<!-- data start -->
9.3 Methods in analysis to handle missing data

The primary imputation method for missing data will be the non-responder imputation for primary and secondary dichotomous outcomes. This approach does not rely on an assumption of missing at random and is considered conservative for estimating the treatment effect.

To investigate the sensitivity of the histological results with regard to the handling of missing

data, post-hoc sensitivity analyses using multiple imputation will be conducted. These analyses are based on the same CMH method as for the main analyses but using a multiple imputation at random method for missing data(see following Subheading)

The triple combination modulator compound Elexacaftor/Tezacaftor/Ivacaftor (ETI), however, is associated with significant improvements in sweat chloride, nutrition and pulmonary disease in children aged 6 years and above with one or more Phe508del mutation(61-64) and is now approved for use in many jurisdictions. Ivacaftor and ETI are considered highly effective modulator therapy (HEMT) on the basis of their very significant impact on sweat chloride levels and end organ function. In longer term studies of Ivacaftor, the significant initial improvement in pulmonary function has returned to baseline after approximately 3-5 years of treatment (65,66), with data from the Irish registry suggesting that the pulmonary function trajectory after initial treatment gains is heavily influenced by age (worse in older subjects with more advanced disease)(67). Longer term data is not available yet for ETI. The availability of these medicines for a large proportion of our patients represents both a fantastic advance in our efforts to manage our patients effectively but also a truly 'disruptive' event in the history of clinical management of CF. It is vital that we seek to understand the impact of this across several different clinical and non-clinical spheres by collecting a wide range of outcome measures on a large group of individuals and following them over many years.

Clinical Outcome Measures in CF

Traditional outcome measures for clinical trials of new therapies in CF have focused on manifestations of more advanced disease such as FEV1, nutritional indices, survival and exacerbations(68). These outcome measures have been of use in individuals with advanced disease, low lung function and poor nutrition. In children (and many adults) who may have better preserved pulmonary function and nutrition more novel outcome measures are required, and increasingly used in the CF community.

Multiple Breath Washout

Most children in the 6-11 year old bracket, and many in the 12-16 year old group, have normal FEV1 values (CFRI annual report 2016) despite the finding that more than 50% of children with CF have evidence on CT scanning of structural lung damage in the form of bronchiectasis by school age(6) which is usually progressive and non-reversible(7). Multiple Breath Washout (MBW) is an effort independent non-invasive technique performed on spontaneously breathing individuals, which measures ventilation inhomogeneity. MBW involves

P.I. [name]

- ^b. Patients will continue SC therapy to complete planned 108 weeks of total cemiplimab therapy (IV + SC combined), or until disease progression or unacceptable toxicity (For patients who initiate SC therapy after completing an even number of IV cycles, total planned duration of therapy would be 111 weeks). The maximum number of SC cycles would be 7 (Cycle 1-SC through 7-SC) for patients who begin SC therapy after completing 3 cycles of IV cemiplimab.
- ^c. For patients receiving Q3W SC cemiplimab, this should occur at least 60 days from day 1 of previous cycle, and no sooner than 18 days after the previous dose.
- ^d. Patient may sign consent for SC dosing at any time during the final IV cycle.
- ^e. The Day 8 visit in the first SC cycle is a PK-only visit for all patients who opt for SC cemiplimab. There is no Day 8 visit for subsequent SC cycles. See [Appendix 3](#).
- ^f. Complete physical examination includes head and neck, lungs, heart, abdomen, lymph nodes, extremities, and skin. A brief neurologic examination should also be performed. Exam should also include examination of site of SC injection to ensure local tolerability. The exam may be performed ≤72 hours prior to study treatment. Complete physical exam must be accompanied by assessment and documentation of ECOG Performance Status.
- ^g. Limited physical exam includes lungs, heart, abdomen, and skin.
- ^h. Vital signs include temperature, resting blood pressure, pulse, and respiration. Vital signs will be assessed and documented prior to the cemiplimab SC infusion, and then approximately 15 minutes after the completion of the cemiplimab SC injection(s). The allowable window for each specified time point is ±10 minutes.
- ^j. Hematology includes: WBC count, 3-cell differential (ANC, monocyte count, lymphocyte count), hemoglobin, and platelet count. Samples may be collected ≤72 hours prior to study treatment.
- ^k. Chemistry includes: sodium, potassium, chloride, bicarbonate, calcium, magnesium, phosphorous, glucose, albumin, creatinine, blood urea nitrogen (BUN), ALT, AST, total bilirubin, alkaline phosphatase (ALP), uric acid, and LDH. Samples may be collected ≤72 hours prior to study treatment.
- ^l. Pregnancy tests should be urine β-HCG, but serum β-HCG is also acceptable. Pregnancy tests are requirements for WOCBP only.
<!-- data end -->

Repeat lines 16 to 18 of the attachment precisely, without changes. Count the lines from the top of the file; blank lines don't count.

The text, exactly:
- ^g. Limited physical exam includes lungs, heart, abdomen, and skin.
- ^h. Vital signs include temperature, resting blood pressure, pulse, and respiration. Vital signs will be assessed and documented prior to the cemiplimab SC infusion, and then approximately 15 minutes after the completion of the cemiplimab SC injection(s). The allowable window for each specified time point is ±10 minutes.
- ^j. Hematology includes: WBC count, 3-cell differential (ANC, monocyte count, lymphocyte count), hemoglobin, and platelet count. Samples may be collected ≤72 hours prior to study treatment.